In June 2016, the Bar Council’s response to the Lord Chief Justice’s consultation on the courts’ approach to paid McKenzie Friends asserted the view that McKenzie Friends, who typically are neither properly trained, regulated, nor insured, should not be allowed to hold themselves out to often unsuspecting and vulnerable members of the public to provide legal services for reward.
In 2017, the Bar Council commissioned independent researchers at Cardiff and Bristol Universities to undertake a new qualitative study on the role of paid McKenzie Friends in the family courts. A mixed picture emerged of the level of service that consumers can expect of paid McKenzie Friends, including some very poor practice. Other important findings were that they were fewer in number than anticipated and mostly operated outside the courtroom, often calling in Public Access qualified barristers to undertake advocacy work. This suggests that the impact of a ban on remuneration for their court support work would be limited.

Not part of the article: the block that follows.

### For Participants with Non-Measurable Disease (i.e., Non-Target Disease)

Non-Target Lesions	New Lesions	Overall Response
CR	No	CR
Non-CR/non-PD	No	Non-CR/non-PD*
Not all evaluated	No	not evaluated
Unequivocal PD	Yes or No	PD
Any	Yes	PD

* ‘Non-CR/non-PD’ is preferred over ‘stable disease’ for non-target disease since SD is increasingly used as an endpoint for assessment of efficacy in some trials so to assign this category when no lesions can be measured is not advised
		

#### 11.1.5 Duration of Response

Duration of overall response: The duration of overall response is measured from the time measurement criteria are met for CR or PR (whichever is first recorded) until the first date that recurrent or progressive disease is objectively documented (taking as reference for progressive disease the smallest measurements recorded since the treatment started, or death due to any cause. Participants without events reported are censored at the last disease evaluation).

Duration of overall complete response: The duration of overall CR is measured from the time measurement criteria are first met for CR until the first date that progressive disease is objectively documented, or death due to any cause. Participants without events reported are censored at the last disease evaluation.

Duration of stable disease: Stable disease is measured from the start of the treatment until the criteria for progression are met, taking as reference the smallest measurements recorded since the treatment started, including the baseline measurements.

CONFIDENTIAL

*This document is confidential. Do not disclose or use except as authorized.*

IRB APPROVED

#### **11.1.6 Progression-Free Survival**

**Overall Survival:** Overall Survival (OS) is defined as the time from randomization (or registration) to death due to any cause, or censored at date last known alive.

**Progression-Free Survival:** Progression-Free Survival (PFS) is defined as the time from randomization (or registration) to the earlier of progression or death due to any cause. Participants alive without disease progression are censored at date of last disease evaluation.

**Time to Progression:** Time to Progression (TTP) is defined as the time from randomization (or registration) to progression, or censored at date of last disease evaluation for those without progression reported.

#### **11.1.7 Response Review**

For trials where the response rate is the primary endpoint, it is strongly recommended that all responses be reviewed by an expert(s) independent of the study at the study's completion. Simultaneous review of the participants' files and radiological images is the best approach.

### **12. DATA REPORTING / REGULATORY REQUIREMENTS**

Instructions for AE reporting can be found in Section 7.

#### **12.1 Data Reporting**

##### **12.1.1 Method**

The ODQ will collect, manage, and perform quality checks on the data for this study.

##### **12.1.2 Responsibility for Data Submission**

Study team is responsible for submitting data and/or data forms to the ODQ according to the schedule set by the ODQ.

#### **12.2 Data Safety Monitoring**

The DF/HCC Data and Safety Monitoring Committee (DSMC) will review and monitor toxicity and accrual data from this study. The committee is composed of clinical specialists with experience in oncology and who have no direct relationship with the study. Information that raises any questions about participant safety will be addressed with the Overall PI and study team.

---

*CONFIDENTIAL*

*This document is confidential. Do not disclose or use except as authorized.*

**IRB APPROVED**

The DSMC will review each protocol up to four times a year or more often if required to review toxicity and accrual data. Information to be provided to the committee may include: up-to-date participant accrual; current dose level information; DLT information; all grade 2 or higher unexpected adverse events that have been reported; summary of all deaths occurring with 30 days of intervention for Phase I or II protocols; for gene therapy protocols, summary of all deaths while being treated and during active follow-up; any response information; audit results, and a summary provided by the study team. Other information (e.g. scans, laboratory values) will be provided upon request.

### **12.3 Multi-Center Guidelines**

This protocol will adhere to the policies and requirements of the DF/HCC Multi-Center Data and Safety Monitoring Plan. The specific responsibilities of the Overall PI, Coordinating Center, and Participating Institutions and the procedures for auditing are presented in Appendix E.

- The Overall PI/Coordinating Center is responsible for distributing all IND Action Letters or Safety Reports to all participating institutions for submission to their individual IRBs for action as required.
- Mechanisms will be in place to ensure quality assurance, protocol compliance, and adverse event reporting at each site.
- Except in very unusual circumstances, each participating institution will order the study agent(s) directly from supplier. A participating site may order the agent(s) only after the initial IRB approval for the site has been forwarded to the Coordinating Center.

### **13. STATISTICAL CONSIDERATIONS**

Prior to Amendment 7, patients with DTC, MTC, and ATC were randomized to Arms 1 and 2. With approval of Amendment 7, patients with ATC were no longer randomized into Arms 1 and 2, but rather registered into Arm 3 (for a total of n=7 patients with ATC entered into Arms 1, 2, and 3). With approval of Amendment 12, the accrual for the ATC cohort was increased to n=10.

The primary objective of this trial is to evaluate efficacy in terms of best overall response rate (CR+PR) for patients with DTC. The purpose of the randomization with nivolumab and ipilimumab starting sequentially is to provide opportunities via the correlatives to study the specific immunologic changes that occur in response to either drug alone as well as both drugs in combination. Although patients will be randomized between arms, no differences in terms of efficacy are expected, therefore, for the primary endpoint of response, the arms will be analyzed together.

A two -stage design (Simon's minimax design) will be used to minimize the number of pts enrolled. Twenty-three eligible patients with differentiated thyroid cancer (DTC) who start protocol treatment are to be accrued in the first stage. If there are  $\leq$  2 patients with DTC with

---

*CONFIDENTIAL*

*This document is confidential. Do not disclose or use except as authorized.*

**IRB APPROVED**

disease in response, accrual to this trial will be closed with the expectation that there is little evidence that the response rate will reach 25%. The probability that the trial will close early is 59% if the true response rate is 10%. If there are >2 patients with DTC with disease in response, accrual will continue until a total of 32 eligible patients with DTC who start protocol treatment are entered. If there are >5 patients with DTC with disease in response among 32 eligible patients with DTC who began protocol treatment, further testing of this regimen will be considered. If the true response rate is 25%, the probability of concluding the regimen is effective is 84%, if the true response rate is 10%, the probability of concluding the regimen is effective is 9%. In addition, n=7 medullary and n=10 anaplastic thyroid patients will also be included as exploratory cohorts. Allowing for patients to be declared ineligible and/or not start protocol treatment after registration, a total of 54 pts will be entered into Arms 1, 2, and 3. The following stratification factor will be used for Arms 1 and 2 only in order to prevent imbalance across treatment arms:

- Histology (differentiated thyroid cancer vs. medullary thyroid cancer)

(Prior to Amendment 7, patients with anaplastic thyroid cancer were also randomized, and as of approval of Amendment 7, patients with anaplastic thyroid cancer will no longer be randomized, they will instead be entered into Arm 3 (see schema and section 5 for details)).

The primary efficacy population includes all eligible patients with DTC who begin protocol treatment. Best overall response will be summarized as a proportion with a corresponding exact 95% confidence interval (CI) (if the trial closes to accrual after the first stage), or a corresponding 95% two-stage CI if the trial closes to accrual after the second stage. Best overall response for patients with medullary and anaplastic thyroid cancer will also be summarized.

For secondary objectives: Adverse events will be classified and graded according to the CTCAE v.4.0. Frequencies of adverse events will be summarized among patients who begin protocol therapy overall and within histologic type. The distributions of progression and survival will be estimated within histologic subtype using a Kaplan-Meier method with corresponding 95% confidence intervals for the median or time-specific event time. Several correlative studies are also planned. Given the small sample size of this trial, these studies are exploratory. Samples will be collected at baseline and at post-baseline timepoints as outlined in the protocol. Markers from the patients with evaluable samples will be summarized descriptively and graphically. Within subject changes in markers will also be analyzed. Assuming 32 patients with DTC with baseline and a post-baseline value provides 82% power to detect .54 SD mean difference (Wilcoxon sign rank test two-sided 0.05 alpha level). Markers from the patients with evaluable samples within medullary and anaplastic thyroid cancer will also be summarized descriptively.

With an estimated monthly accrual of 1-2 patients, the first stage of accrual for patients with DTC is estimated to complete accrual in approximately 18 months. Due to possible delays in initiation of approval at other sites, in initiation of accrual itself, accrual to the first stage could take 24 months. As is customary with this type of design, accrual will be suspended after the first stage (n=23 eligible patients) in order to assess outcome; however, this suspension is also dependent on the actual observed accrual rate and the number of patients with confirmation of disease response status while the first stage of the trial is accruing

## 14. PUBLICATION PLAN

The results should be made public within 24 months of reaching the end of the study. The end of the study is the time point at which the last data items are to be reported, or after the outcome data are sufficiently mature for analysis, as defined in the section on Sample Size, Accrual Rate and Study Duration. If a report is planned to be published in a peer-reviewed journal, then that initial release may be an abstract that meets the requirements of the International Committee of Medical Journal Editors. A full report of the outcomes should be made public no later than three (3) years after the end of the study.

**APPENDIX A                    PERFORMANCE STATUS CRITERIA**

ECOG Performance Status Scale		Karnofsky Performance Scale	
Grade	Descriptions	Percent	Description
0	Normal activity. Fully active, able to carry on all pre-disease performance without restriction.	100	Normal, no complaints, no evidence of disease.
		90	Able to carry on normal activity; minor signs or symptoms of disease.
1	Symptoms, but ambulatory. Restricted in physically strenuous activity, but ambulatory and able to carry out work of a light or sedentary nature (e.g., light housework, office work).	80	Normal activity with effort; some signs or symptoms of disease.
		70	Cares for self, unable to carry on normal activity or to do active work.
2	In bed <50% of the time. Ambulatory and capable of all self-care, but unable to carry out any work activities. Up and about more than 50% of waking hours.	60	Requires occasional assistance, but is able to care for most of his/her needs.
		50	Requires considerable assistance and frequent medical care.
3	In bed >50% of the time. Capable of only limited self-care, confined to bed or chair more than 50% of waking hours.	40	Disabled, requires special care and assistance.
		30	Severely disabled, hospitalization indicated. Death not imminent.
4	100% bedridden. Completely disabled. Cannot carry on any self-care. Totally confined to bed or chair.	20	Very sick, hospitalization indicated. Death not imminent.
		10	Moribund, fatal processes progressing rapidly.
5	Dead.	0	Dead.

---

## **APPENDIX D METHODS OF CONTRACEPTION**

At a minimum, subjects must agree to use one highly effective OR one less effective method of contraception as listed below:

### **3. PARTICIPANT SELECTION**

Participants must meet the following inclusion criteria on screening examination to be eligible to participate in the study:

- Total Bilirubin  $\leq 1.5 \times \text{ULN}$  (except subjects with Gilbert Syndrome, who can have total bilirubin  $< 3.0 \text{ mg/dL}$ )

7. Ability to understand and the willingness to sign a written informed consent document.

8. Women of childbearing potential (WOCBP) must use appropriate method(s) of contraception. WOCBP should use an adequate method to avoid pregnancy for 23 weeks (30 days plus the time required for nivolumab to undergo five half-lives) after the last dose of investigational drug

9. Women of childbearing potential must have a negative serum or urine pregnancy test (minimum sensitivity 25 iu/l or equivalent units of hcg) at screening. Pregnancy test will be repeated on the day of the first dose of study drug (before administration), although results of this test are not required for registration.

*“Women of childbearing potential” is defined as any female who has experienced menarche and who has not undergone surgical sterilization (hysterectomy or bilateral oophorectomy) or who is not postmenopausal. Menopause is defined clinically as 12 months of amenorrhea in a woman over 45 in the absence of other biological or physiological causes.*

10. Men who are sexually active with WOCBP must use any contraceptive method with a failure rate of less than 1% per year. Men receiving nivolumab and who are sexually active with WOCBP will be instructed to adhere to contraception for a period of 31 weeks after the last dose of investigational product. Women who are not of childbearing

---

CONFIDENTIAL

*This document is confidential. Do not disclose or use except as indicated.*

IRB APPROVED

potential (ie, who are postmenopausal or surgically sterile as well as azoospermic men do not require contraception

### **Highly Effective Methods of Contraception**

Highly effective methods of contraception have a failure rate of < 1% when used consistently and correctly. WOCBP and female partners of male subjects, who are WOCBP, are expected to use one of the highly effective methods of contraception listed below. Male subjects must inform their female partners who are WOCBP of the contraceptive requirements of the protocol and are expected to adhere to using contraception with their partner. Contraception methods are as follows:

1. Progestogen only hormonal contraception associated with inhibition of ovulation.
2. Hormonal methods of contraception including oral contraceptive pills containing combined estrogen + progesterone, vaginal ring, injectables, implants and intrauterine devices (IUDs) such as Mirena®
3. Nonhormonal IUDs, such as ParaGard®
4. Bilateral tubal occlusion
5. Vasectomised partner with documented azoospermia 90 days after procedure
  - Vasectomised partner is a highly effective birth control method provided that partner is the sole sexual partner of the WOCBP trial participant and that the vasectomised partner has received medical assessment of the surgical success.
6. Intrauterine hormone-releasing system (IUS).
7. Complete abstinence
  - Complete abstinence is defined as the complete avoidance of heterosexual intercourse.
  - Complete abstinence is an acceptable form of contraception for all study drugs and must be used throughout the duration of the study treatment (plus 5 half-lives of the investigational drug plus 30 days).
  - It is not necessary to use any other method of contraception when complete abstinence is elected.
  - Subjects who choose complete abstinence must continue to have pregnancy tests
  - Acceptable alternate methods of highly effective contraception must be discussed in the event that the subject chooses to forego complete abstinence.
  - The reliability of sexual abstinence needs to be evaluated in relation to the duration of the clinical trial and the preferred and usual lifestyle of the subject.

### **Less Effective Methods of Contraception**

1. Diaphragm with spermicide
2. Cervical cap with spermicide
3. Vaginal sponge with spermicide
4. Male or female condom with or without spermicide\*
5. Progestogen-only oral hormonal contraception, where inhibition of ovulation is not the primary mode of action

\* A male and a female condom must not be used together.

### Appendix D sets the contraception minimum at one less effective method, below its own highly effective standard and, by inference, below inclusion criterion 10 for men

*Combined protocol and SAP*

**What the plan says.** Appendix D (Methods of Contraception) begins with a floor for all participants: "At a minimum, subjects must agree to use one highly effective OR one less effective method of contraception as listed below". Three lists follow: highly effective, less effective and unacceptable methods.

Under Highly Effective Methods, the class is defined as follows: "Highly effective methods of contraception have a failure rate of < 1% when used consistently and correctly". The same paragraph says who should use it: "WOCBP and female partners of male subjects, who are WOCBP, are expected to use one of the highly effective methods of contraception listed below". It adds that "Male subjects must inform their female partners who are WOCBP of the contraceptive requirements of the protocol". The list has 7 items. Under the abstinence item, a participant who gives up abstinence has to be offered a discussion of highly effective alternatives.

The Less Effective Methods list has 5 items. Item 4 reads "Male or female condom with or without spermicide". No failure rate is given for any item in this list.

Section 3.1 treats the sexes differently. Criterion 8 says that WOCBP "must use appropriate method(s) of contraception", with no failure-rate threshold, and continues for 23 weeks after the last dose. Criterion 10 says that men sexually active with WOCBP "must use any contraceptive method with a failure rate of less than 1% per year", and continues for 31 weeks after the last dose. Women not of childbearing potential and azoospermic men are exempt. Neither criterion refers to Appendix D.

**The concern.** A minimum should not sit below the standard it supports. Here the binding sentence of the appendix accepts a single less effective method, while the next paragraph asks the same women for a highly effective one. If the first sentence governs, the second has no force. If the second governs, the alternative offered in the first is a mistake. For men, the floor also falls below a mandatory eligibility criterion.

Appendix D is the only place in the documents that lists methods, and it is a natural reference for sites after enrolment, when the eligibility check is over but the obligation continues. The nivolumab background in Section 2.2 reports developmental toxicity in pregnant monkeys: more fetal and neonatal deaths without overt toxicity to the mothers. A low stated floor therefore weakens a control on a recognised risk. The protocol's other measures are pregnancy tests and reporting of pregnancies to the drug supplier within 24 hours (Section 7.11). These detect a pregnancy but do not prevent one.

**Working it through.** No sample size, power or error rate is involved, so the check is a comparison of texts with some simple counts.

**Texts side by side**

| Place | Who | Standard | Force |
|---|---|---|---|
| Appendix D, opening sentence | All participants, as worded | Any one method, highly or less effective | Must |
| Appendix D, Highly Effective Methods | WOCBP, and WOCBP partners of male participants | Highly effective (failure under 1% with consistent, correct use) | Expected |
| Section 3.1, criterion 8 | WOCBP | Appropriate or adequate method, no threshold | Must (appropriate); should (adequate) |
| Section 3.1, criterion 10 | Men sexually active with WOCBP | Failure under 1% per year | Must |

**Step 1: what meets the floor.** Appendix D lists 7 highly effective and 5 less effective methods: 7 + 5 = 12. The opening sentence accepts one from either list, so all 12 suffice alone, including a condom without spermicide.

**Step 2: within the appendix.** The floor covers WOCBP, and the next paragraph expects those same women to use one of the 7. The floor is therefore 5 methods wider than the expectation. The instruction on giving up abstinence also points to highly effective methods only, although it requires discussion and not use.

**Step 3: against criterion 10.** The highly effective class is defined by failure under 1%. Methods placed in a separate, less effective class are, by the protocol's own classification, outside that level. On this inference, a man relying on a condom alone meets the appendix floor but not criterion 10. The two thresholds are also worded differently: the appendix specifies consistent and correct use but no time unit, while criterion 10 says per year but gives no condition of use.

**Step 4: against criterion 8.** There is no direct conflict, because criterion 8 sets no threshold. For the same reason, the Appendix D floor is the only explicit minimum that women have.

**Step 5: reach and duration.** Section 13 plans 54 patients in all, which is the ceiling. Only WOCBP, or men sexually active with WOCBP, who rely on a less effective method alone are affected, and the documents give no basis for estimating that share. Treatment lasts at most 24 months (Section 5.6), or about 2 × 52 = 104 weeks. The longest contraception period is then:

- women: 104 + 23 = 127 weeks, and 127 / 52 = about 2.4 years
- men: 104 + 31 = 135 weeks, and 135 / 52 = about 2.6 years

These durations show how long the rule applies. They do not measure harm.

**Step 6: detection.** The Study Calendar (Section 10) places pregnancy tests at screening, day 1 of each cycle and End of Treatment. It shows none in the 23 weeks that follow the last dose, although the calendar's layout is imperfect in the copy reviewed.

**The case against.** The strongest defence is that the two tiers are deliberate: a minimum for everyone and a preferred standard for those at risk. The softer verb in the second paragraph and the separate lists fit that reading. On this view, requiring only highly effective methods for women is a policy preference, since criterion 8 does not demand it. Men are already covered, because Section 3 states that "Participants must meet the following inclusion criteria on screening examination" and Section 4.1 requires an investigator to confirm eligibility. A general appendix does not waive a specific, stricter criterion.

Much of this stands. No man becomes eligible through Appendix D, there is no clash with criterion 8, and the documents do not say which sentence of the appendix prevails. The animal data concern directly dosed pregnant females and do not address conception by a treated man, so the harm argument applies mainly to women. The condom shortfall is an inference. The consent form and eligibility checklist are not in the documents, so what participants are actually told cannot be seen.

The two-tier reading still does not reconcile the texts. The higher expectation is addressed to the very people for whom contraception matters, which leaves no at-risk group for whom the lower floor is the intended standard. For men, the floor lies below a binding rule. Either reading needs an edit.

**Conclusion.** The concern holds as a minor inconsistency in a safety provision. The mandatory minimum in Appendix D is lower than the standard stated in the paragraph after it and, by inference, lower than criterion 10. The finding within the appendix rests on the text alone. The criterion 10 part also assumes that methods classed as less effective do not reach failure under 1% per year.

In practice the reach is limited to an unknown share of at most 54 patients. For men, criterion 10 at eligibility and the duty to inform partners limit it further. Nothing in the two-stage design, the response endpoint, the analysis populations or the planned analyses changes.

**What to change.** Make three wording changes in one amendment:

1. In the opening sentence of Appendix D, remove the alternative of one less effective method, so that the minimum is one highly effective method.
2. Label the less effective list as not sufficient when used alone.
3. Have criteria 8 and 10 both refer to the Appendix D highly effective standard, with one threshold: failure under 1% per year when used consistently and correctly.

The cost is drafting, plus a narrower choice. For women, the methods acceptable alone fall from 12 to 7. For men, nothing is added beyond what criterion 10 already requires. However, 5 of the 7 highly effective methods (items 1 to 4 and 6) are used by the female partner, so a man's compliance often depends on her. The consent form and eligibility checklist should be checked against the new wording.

A statement and links to the full report are available here.
Contact and further information
The Bar Council
289-293 High Holborn